Despite this, trade finance remains one of the largest financial markets yet to be tapped into by institutional investors. According to MarketWatch in 2021, the trade finance market is worth an estimated $7.6 trillion. However, only 5% to 6% thereof were distributed between banks and insurance carriers, while the percentage amount distributed to capital markets was almost negligible. This presents a multi-trillion-dollar opportunity.
On paper, trade finance has all the components that investors look for – and not just within the digital asset realm. It is based on the tangible flow of physical goods, making it less susceptible to financial market volatility. This means it potentially provides more stable returns – as well as a robust foundation for stable tokens. It is also a low-risk asset class; default rates for trade finance products are lower and the time needed to recover in case of default is much shorter than for other products and asset classes.
So why has it been overlooked for so long? In the past, there has been a key ingredient missing: an electronic trading infrastructure that is easy to connect to, along with standardised processes and definitions.
Looking beyond digital assets to traditional asset classes such as equities and FX, the products being transacted are largely standardised and highly liquid, and the settlement process is secure. Trading these products is relatively easy, safe and highly transparent. Achieving a similar level of simplicity in trade finance – an industry that is historically paper-based and reliant on manual processes – requires seamless automation between a diverse range of industry participants. This includes banks, non-bank investors, credit insurers, data providers and regulatory authorities – just to name a few – to make it an efficient proposition.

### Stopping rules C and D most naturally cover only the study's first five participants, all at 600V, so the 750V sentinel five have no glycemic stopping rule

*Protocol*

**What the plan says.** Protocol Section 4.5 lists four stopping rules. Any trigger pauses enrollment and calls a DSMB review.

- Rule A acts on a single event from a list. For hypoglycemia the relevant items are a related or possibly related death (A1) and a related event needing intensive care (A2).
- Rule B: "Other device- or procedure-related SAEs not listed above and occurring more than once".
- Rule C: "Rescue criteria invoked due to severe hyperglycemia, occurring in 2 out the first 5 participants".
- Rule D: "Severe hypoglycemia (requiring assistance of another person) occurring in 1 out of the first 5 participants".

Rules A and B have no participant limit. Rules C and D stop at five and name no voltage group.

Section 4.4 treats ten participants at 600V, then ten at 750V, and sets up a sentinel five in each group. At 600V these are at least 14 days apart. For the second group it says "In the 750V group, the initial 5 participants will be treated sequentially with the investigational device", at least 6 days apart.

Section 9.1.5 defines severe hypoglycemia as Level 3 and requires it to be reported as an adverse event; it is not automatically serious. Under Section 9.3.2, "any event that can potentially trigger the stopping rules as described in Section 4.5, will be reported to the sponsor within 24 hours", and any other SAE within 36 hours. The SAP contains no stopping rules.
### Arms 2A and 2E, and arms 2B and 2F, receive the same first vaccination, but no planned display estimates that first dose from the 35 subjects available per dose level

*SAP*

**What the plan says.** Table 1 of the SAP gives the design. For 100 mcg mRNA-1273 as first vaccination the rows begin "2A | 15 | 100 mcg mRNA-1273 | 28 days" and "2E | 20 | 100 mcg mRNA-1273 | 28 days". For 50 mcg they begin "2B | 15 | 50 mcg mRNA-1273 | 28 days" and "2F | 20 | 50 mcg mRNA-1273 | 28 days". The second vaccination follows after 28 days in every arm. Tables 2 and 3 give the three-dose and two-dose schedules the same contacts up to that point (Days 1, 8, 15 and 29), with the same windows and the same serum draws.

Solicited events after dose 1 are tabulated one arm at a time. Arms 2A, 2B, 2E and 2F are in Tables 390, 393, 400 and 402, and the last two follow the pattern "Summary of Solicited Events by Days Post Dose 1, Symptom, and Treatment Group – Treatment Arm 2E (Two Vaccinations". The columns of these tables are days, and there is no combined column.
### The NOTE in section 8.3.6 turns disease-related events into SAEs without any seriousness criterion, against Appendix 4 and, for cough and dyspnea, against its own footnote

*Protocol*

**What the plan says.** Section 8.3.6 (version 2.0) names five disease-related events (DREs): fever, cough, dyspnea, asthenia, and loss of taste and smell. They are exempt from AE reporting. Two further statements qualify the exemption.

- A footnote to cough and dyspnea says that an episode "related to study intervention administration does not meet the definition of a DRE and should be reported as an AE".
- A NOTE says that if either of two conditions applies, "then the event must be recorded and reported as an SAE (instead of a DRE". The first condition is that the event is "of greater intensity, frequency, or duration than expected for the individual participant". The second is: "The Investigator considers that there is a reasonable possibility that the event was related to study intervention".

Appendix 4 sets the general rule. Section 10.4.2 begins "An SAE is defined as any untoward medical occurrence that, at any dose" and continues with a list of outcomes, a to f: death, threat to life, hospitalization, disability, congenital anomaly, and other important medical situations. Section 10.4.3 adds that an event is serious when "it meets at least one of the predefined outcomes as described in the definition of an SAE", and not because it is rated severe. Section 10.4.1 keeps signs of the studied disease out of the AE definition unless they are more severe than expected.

Fortunately, the technology now exists for banks to distribute trade finance assets in an automated manner. Assets can be bought and sold through private distribution networks and settled like common fixed income products, while end-to-end processing across the entire trade lifecycle reduces friction costs, increases transparency and boosts the available yield for institutional investors.
Overcoming regulatory hurdles through trade finance distribution
Trade finance distribution is more than just allowing banks and investors to transact assets. It is about establishing an asset class that has mass appeal and generates meaningful returns.
Many investors believe traditional asset classes offer limited investment opportunities and have been forced to look elsewhere in their search for yield – with cryptocurrencies and digital assets currently flavour of the month. However, in the process, investors need to adhere to the very fundamental aspects of trading that underpin any financial market – a safe, stable, robust and regulatory-compliant trading environment.
Digital assets and trade finance investment are not mutually exclusive – and what’s clear is that when trade finance is delivered as a digital asset, it becomes particularly powerful. Pegged to a stable token, it can provide investors with a secure complement to the more speculative cryptocurrencies and, ultimately, a stronger tool in the hunt for long-term yield.